"Shirley, you're a saint!"

* Hall of Fame CEO Jeff Idelson, left, presents Shirley Cheek, with the Ford C. Frick award, alongside, Jane Forbes Clark, and Hall of Famer Joe Morgan on the stage at Doubleday Field. Milo Stewart Jr., National Baseball Hall of Fame. .... MLB, Brewers open workouts 2014 Canadian draft list 2013 Canadians in the Minors  2013 Canadian collegians playing summer ball 2013 Canadians in College  Letters of Intent


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By Bob Elliott

COOPERSTOWN _ On the at Doubleday Field sat two people who were in the same building 20 years ago when the Blue Jays played their last post-season game.

On one side was Hall of Famer Joe Morgan, while Montrealer Bill Shaiken, of the Los Angeles Times and past president of the Baseball Writers of America Association, was on the other.

In between were Shirley Cheek and Paul Hagen.

Shirley had watched from the seats, Hagen was in the press box, when Tom Cheek make that famous home run call, Oct. 24, 1993, so neither heard the famous home run call, played again Saturday afternoon prior to Shirley’s acceptance speech for the Ford C. Frick award her husband won:

“A swing and a belt! Left field! Way back! BLUE JAYS WIN IT! The Blue Jays are World Series Champions as Joe Carter hits a three run home run in the ninth and the Jays have repeated as World Series Champions! Touch em’ all, Joe! You’ll never hit a bigger home run in your life!”

A city, a province and a country celebrated as Cheek’s call was played again and again. Shirley did not hear the clip until four or five hours later when the Cheeks returned to their Burlington home.

Hagen, this year’s winner of the J.G. Taylor Spink award, was covering the Phillies for the Philadelphia Daily News, went to the clubhouse, was unable to leave SkyDome due to the crowds. Then he made a 6 a.m. flight home, wrote “five or six stories” Sunday and guessed he didn’t hear the call until a few days later.

“The last time I heard Tom’s call was at the Canadian Baseball Hall of Fame ceremonies,” said Shirley. before giving her wonderful, heartfelt speech, “people post the link to it Facebook, I do hear it all the time.”

Hagen deadpanned that the call “from the Philadelphia side was perceived diffidently” by fans.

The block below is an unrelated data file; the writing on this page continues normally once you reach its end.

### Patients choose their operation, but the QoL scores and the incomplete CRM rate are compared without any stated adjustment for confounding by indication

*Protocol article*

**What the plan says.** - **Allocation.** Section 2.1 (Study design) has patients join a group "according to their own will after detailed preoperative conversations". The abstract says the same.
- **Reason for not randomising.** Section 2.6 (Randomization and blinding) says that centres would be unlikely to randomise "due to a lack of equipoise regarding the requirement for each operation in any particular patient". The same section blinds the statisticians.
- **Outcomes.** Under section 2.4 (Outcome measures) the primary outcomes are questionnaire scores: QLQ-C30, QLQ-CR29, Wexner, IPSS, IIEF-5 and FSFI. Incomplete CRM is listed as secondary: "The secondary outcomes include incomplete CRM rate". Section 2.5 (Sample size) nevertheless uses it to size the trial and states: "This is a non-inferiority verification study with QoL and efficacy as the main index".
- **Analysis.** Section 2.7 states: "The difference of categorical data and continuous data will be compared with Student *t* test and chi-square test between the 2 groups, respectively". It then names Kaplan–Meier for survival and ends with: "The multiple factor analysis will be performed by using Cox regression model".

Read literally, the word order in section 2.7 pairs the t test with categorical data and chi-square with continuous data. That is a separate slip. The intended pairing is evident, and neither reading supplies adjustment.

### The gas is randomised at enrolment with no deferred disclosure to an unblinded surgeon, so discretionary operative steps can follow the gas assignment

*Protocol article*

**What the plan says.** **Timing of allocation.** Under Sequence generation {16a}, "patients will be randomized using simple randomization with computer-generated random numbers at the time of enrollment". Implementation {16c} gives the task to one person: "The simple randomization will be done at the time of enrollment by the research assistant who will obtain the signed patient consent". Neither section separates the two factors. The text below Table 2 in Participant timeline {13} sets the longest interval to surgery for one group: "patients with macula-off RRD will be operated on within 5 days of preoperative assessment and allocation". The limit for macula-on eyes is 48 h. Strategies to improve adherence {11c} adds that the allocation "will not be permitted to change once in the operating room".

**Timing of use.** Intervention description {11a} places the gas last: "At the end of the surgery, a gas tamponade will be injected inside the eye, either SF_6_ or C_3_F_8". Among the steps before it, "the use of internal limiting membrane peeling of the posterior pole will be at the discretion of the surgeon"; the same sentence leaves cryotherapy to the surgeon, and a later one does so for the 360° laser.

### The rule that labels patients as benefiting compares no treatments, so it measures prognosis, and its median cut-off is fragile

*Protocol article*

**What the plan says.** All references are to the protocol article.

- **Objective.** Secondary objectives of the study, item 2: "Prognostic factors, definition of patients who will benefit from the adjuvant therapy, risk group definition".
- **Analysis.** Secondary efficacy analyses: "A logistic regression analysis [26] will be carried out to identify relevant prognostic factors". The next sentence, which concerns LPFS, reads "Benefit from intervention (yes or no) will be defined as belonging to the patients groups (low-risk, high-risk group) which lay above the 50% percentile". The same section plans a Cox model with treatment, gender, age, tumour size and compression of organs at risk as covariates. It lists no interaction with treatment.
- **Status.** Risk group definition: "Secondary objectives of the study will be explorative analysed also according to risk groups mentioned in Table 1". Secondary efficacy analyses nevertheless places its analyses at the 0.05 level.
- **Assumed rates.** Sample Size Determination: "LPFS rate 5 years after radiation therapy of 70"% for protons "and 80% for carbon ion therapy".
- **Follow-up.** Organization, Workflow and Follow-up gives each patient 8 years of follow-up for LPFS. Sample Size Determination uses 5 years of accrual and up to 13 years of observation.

“Every time you see a show of the greatest homers, there is Carter’s, with Tom’s call,” said Hagen, now with MLB.com.

Shirley spoke from the stage on second base facing the grandstand with an estimated 4,000 fans plenty wearing Jays jerseys -- Dave Stieb, Robbie Alomar, Jose Reyes -- in front of her, with 40 Hall of Famers, including Pat Gillick and Alomar  -- whose names Tom said so many times behind her.

“Tom loved everything about his job, he wanted to be a broadcaster from the time he was seven in Pensacola, Fla.,” Shirley told a press conference. “Play stick ball he’d have an imaginary mike in his hand, calling the game.

“The only thing bad about his job was the time required to spend away from home, but I understood: the job took him away. I was the one to drive kids to their ball games or practices.”

Daughter Lisa and husband Karl Olsen, son Tom and his wife Lisa, son Jeff and wife Amanda were in the crowd with their children, part of 45 relatives there.

Hagen told about how difficult travel is for the families of a ball writer/announcer explaining how wife Karen phoned his hotel “for two days and couldn’t find me. I’d moved on to the next town. If anyone can relate to that story its Shirley and her children.”

Shirley welcomed Jays fans and received cheers, made mention of manager Cito Gaston and broadcaster Buck Martinez, who Cheek mentored. Both received ovations.

Shirley said her speech would be “about Tom, his life, his history and the fans who were so important to him. I’ll try hard to pull it off ... hopefully.”

Shirley pulled it off.

Shirley hit one out of the park, over the parking lot onto Main Street with a high enough arc to clang the nearby church bells.

Tom Cheek was more than one call.

More than a streak.

He was a good man, who did was excellent at his job, touching 1,000s of fans lives.

But he’s mostly associated with the streak and the Carter call.

That’s where Shirley went to wrap things up in her calm, measured speech, saying:

“To paraphrase, thank you all for coming, from the oldest Cheek (me), to the youngest, we’ve never had a bigger day in our collective lives. You have touched us all.”

As Shirley, who cared for her husband during his illness, returned to his seat, a fan down the first base line yelled:

“Shirley Cheek! You’re a saint.”

Well said.